Friday March 29, 2019
For the attention of:
Received this email directly
1. DHB Single Points of Contact
2. DHB Emergency Planners / Managers
3. Public Health Unit Managers
1. Medical Officers of Health
2. Chief Medical Officer
3. Director of Nursing
4. Relevant clinical and non-clinical staff in your DHB
5. GP Liaison Officers
6. Communications Managers
7. Any other deemed necessary by your organisation
1. Acknowledgement not required.
2. Forward internally within your organisation as per the 'attention of section' above.
3. PHU Managers to please forward to Medical Officers of Health who may not be on the distribution list above.
4. Please forward to all health care facilities with hospitalisations and all age-related residential care facilities in your region.
5. Please forward to all Infection Prevention and Control professionals in your region.
This advisory refers to the previous National Health Advisory “Screening recommendations for patients exposed to carbapenemase-producing Enterobacteriaceae (CPE) at Middlemore hospital (MMH)” sent on 20 December 2019.
As a result of the investigations and the systematic CPE screening carried out by MMH, the period that MMH surgical wards have been a Transmission Risk Areas (TRA) for CPE has been reviewed and is now from 6 November to 20 December 2018 (inclusive).
Therefore only patients who have been admitted to the surgical wards between 6 November and 20 December 2018 and who haven’t been screened need to be to be screened for CPE if they are admitted to any other health care or age-related residential care facility.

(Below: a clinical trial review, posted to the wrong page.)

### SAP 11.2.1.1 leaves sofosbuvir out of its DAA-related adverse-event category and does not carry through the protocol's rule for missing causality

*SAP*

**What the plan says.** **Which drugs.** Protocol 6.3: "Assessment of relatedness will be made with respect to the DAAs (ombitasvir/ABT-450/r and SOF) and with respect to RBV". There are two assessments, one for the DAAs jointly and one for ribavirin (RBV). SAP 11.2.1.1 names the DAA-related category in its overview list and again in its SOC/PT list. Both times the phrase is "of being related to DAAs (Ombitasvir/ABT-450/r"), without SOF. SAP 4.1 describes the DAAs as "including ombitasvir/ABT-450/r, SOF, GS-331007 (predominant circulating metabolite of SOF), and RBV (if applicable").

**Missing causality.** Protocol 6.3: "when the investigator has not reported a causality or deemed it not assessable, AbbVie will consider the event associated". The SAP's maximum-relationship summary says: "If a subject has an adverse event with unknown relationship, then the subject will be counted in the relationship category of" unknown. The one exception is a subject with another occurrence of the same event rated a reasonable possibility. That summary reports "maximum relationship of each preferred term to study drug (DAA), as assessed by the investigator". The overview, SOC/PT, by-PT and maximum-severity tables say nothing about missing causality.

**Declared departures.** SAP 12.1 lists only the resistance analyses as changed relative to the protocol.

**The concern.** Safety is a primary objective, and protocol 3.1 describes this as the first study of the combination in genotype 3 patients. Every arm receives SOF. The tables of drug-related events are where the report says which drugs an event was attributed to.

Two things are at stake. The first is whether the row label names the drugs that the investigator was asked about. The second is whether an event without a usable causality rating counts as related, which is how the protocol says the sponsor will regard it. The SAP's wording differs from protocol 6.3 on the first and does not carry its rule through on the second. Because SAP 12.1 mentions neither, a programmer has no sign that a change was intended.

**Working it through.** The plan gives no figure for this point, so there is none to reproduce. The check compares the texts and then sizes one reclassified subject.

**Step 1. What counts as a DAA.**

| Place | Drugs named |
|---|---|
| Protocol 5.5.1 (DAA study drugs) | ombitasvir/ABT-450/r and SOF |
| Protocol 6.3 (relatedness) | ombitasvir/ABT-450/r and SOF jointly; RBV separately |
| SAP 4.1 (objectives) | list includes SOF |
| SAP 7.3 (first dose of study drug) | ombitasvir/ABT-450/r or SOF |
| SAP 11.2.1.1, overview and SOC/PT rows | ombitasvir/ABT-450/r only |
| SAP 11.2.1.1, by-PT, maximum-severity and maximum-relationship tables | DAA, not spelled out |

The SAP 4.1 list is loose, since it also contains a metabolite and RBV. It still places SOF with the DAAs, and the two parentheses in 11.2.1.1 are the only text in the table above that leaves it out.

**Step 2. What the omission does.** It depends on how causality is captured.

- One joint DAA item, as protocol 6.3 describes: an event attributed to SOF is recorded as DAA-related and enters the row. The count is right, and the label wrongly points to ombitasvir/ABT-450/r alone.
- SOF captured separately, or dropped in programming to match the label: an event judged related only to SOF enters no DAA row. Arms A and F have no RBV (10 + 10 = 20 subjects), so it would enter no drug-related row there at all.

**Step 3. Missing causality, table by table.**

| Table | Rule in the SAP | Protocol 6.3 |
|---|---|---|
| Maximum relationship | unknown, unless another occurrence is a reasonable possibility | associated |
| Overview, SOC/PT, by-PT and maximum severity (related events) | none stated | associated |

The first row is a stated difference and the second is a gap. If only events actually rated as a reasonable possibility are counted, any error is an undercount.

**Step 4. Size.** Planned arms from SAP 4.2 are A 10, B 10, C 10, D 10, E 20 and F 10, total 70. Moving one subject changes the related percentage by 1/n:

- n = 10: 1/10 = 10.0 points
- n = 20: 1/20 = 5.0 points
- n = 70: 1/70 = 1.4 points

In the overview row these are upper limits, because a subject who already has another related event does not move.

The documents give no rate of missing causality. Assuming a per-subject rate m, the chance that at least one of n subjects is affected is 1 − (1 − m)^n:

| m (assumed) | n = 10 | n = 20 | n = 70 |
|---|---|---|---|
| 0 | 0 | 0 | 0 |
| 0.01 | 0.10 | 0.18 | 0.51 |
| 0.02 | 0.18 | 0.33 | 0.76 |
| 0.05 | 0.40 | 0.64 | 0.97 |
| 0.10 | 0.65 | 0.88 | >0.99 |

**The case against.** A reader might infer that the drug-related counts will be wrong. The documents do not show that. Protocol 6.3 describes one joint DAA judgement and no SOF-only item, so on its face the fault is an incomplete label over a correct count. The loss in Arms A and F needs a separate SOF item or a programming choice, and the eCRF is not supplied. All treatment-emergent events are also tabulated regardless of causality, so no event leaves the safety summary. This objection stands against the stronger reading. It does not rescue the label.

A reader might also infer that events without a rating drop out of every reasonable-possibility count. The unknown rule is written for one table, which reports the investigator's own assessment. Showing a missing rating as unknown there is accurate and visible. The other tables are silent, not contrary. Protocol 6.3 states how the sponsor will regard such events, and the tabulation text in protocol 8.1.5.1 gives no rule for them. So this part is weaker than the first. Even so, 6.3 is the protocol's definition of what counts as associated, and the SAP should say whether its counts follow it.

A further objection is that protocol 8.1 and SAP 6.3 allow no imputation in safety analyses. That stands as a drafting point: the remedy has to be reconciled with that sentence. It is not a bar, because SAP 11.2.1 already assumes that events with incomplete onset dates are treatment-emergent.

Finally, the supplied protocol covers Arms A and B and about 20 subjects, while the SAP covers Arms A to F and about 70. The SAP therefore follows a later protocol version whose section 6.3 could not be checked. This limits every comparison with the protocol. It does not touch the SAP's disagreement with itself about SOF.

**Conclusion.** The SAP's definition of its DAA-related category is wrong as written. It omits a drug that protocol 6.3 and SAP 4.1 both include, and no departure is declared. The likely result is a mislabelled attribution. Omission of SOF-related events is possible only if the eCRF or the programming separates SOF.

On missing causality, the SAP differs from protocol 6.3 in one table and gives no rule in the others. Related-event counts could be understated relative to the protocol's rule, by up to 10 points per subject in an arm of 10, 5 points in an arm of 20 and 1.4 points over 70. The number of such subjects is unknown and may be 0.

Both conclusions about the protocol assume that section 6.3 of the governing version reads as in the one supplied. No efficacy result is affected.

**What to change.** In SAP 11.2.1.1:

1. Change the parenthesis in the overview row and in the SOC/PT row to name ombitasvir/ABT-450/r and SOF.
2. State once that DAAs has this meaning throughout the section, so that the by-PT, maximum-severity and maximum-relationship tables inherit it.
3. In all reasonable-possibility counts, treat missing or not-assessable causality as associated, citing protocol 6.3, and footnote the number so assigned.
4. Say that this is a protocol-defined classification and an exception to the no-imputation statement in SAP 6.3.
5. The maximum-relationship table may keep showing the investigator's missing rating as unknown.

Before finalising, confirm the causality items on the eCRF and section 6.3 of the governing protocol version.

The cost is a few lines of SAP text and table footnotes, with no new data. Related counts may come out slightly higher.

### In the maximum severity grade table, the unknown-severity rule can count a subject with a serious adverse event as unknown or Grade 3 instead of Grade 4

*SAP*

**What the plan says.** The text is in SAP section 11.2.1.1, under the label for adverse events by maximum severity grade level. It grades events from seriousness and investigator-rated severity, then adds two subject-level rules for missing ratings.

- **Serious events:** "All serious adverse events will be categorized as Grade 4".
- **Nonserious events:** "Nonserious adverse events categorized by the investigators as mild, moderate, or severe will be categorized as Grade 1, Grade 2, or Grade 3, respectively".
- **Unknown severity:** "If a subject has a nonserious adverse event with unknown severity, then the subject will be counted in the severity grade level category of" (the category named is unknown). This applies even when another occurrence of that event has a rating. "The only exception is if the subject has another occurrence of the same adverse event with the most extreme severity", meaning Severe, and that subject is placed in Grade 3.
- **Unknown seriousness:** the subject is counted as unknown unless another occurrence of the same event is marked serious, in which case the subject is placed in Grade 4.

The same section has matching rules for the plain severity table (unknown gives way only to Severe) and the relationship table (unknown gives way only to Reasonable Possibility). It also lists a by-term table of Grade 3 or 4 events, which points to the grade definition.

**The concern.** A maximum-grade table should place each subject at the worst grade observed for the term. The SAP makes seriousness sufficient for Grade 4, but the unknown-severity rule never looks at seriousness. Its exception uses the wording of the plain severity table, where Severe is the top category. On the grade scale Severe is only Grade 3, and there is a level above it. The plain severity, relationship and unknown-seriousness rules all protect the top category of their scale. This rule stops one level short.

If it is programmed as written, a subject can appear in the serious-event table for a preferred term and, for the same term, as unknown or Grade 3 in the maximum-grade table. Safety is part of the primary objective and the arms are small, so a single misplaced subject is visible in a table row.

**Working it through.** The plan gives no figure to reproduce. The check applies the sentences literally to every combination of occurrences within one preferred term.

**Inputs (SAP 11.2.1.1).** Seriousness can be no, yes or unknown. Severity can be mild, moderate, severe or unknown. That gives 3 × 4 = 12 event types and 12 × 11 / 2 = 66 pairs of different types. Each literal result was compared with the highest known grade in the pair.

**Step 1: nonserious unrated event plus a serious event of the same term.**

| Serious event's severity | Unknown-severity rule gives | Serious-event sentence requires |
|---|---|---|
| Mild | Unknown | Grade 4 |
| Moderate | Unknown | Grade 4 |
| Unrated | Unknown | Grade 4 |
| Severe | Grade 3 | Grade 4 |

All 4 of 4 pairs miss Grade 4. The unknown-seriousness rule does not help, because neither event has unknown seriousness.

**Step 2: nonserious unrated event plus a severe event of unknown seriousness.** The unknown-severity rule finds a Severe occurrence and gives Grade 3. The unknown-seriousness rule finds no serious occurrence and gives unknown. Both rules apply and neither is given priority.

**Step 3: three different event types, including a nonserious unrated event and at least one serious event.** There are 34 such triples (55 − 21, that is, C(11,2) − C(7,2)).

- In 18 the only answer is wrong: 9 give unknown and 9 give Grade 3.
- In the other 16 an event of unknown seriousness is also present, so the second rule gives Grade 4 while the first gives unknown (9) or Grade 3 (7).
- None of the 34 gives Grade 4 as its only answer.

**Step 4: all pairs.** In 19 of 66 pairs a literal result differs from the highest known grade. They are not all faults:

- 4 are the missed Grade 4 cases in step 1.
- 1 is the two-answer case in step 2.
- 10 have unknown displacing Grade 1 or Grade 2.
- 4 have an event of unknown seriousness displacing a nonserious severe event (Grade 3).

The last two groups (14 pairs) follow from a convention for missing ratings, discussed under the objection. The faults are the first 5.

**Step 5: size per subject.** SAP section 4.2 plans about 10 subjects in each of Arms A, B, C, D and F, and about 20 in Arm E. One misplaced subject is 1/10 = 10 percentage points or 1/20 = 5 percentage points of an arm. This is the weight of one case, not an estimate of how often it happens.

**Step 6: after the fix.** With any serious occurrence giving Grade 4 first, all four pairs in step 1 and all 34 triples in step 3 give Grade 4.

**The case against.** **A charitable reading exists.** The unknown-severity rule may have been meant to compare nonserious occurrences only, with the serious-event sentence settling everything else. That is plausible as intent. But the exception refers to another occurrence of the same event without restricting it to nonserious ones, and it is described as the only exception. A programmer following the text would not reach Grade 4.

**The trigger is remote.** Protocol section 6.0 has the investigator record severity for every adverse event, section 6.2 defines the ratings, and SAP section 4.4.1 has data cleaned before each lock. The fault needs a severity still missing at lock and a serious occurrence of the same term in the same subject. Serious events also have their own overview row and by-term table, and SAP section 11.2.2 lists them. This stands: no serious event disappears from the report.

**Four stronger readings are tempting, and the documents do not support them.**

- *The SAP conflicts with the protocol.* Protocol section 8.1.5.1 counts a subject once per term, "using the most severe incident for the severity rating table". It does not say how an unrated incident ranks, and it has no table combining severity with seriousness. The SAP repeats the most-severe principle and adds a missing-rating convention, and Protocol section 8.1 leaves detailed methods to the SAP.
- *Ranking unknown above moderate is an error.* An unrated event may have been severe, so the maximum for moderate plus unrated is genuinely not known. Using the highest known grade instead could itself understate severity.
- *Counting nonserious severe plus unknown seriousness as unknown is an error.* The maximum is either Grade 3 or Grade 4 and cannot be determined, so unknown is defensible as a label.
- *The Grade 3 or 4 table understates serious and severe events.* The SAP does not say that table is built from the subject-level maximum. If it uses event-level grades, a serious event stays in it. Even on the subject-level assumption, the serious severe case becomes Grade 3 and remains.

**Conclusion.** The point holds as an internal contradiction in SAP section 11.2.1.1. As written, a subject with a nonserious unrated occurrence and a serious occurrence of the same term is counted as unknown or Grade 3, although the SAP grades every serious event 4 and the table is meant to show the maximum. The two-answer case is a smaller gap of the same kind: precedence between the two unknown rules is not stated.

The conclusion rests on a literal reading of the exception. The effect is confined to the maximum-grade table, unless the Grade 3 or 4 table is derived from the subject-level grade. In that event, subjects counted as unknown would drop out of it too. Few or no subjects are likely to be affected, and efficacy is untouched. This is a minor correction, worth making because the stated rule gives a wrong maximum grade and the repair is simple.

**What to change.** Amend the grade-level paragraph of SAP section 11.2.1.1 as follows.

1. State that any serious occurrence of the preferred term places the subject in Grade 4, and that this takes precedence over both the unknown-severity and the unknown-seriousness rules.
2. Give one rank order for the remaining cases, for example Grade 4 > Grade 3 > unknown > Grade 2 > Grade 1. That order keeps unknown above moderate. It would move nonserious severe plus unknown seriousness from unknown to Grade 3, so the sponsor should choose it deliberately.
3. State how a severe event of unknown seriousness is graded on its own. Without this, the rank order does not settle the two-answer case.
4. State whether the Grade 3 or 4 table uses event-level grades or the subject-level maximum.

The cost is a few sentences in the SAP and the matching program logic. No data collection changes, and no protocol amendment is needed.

The care facilities themselves will need to identify and screen patients who are admitted from the community and who may have been exposed to CPE at MMH.
Screening: Recommended samples
A faecal specimen or rectal swab with visible faecal material are the minimum recommended sample types for CPE screening.
Additional sample types should be considered where appropriate, in line with local and national infection prevention guidance documents, that is:
- urine or urinary catheter/nephrostomy/stent in situ
- swab from wounds and insertion sites of invasive medical devices and catheters
- lower respiratory tract specimens, if intubated.
For more information please refer to the Guidelines on Infection Prevention & Control and Management of CPE: https://www.health.govt.nz/publication/infection-prevention-control-and-management-carbapenemase-producing-enterobacteriaceae-cpe
Two cases of CPE acquired in MMH surgical wards in late November/early December 2018 were notified to the Ministry in December 2018. As a result, MMH surgical wards were declared a TRA for CPE.
Between 29 November 2018 and 6 February 2019, MMH has carried out a series of point-prevalence screening surveys as well as discharge and residual screening for CPE on patients admitted to the surgical wards. No additional cases of CPE were detected, except in one patient found to have an unrelated OXA-48 with a history of travel to India.
At the end of February 2019 whole genome sequencing performed by the Environment Science and Research Institute (ESR) allowed the identification of the source of the infection. The source was a patient who came from a hospital in Southeast Asia and was admitted to MMH on 6 November 2018.
The decisions to declare MMH a TRA and to limit the TRA status of MMH to the period of 6 November to 20 December have been made by the Ministry of Health in consultation with MMH. The TRA status period is from the date of admission of the source patient to the date all CPE cases involved in this transmission event had been discharged.